It is clear that the sensitive political situation in Crimea does not make for ideal survey conditions, but this is not a reason for not listening to the Crimean population’s voice.

The extent to which answers to the politically charged questions regarding the status of Crimea reflect actual held beliefs is impossible to determine—86 percent of non-Crimean Tatars say they would expect the same result in a repeat referendum, compared to 52 percent of the surveyed Crimean Tatars.

The survey results are best understood as an indication of trends rather than exact measures. The Crimean Tatars remain more skeptical of the current regime. For the moment, Russia has opted for repression rather than active accommodation of the Crimean Tatars—a strategy that is bound to build up opposition.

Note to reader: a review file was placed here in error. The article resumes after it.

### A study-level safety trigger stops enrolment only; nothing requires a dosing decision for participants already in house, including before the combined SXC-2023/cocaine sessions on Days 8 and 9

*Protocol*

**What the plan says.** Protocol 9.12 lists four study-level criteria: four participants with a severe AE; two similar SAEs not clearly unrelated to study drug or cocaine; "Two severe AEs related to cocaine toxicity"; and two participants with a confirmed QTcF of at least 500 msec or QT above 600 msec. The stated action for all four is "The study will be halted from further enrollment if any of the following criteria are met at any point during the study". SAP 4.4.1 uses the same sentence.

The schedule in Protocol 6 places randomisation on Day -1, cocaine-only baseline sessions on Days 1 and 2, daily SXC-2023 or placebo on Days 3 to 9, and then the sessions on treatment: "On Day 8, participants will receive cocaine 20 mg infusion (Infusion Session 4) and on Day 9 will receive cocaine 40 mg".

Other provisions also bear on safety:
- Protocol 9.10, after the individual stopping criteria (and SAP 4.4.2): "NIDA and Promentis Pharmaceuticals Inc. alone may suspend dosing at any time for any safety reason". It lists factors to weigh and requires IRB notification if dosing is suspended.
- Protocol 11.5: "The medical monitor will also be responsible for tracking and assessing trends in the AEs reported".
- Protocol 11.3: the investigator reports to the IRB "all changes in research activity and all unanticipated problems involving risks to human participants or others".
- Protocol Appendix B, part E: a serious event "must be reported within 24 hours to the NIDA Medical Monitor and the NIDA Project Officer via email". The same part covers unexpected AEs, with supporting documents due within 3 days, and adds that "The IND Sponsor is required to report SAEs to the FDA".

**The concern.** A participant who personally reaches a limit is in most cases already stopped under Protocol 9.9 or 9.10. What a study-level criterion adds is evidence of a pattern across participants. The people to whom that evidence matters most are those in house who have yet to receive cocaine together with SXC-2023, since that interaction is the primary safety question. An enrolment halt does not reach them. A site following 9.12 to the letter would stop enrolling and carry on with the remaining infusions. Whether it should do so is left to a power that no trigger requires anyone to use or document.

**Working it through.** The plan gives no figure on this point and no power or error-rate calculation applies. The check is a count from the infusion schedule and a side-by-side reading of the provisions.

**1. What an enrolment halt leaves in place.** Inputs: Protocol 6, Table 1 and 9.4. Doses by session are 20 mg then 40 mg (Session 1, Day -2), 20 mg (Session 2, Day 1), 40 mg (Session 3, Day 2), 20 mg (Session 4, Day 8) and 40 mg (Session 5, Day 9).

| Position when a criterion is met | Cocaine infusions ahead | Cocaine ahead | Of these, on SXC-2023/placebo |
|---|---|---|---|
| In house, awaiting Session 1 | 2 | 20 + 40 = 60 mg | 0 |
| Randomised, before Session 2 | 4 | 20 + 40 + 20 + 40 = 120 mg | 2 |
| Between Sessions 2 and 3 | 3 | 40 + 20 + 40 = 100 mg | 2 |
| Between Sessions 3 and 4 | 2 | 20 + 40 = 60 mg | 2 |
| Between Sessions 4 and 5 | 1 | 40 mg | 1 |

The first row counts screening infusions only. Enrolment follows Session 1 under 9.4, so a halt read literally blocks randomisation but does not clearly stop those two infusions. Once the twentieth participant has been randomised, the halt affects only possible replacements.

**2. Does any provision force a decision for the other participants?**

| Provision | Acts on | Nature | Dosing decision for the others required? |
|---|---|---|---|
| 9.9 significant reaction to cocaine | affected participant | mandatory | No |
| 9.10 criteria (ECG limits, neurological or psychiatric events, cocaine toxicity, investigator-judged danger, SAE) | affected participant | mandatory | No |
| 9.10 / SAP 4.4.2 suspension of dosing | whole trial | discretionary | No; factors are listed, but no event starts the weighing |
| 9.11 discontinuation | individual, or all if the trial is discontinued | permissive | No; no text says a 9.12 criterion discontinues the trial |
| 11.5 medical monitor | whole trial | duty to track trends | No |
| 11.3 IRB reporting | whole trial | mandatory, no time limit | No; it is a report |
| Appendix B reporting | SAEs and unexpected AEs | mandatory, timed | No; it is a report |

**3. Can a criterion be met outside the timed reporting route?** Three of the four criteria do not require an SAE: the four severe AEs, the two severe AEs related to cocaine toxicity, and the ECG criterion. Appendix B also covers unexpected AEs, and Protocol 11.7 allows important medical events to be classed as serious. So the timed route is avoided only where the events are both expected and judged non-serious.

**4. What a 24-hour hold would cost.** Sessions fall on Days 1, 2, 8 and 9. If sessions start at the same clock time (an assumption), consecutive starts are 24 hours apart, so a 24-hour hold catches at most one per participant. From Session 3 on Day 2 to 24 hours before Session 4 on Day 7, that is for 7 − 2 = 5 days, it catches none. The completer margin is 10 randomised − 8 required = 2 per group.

The survey clearly spells out the severe disruption of links to the rest of Ukraine, limited travel to other parts of Russia, the absence of personal international reference points, and a near-complete integration into the Russian media sphere.

This combination makes any change in the opinions of the majority of the Crimean population on the annexation unlikely in the foreseeable future. However, it is also clear that the Crimean population’s high expectations in the Russian economy and trust in Russian (but not Crimean) institutions needs to be carefully managed by Moscow in view of the already strained financial situation of the majority of the Crimean population.

Gwendolyn Sasse is nonresident senior fellow at Carnegie Europe and the director of the Centre for East European and International Studies (ZOiS) in Berlin.